Categories are super important to your blog. Unfortunately, almost nobody tells that to new bloggers (especially those “Start a blog in 20 minutes!” posts).
Special side-note request since I can’t help it: please don’t ever start your blog in 20 minutes. Take a proper amount of time, do research, and plan before you dive in and end up blowing a lot of money (at nobody’s benefit but the blogger who is urging you to start in 20 minutes). In the end, you’ll spend a LOT more time fixing things than if you just started with care and a plan.
But back to how to set up categories…
If you don’t know what your categories should be yet, I wrote a post about how to decide on that. It’s written mainly for food bloggers, but the principle is the same for any niche. Click here to read that first.
As you can tell in that post, I highly recommend using Parent categories and subcategories, so that’s what we’re going to do here.
How to add a category in WordPress
In your WordPress dashboard, hover over “Posts” and click on “Categories.”
To create a parent category, type in the name of your category (in this example “Dinner”), then just click the “Add New Category” button.
You’ll now see your Dinner category in the list to the right. This will be a Parent category.
How to add subcategories
To add subcategories, go back to the Name field, and type in your subcategory name (in this case, “Pasta”). But before clicking “Add,” go two fields down to the “Parent Category” field. Select your parent category. Now click “Add New Category.”
And you can see your subcategory to the right nested underneath the parent category.
To make it a little quicker, you can keep adding subcategories and the last parent category you added will stay selected. When you’re ready to add a new parent category, just go down to the Parent Category field and select “None.”
And if you have sub-subcategories, the process is exactly the same. When you select your Parent Category from the dropdown, you’ll see the nested category (in this case “Dinner → Pasta”). Though sub-subcategories should be used sparingly.
How to re-categorize blog posts
So now you have all the new categories as you want them. What if you already have posts on your blog and want to change the categories? First, if you just change an old category you have instead of creating a new one, all of your posts will automatically update to the newly changed category.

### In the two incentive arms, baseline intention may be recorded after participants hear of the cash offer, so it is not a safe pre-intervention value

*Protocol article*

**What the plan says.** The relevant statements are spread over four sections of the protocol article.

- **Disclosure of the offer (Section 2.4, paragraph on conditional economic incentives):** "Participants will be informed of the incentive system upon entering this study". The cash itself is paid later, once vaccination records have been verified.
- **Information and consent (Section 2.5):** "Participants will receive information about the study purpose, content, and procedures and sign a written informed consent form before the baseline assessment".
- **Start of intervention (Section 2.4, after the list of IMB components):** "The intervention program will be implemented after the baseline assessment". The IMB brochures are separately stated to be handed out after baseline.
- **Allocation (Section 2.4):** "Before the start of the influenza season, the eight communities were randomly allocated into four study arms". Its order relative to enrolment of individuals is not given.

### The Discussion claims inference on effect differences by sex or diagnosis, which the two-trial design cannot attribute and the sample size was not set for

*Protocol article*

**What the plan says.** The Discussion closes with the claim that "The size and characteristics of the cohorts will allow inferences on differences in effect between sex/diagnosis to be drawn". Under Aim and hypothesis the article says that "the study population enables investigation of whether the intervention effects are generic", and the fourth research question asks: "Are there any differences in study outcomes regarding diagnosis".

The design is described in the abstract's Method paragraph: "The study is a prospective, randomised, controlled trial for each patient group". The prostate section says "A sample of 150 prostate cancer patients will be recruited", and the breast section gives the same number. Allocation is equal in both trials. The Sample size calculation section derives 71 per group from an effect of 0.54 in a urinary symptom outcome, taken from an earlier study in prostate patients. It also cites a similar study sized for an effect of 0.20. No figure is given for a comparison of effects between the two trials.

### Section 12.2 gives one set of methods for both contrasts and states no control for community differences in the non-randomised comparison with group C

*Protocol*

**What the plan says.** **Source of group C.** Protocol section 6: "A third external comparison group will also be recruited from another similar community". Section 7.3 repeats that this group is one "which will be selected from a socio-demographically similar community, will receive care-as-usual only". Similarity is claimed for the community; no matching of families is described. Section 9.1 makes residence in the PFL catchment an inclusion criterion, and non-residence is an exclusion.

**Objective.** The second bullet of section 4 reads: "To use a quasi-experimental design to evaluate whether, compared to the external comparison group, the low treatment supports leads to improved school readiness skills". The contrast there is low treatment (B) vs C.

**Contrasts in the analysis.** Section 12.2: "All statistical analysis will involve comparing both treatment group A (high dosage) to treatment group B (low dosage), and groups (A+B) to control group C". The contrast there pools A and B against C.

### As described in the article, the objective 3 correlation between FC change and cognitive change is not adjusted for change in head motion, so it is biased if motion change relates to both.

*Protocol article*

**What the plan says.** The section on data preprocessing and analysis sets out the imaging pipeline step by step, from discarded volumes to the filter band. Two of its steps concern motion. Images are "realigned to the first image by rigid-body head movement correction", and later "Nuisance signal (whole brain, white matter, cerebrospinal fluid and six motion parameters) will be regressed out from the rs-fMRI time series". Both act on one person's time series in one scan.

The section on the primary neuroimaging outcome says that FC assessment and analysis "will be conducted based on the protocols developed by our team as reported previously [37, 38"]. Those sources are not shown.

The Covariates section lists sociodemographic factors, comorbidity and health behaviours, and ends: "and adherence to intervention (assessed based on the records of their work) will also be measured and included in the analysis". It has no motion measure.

Here’s how to do that:
How to turn a category into a subcategory
If you have a category such as “Eggs,” turning it into a subcategory of a parent like “Breakfast” is simple.
- In your WordPress dashboard, hover over “Posts” and click on “Categories.”
- Hover over the category you want to change, and then click on “Edit.”
- The third field down will be “Parent Category.” Click on that box and then select the parent you want it to be under.
Then towards the bottom, click the “Update” button to save your changes.
Note: when you change categories, you’ll need to set up 301 redirects. Post on how to do that coming soon.
But if you created new categories and want to move blog posts from the old categories to new categories, here’s how to do that:
How to change blog post categories in bulk
If you have a lot of blog posts and need to move them from one category to another, there is a quick and easy way.
- In your WordPress dashboard, click on Posts to see all your posts.
- Above the posts, click on “All Categories” then select the category you want to change.
- Click the “Filter” button (it’s now showing you only the posts with that category)
- Select the checkbox next to “Title” to select all of the posts in that category.
- Click “Bulk Actions” then select “Edit” and click the “Apply” button.
- Now check the categories you would like all these posts to be under now. Then click “Update”
Note: this will not remove the old category from the posts, that either has to be done one post at a time, or you can just go and delete the old category.
Again, if you delete a category, you’ll want to create a 301 redirect so that if anyone visits that page, they get sent to a new category instead of the dreaded 404 “Page not found” page.
If you have a whole lot of blog posts to change, you might want to check out the plugin called Bulk Move. It makes it quicker and easier, but it’s good to test any plugin like this on a staging site first if you have one.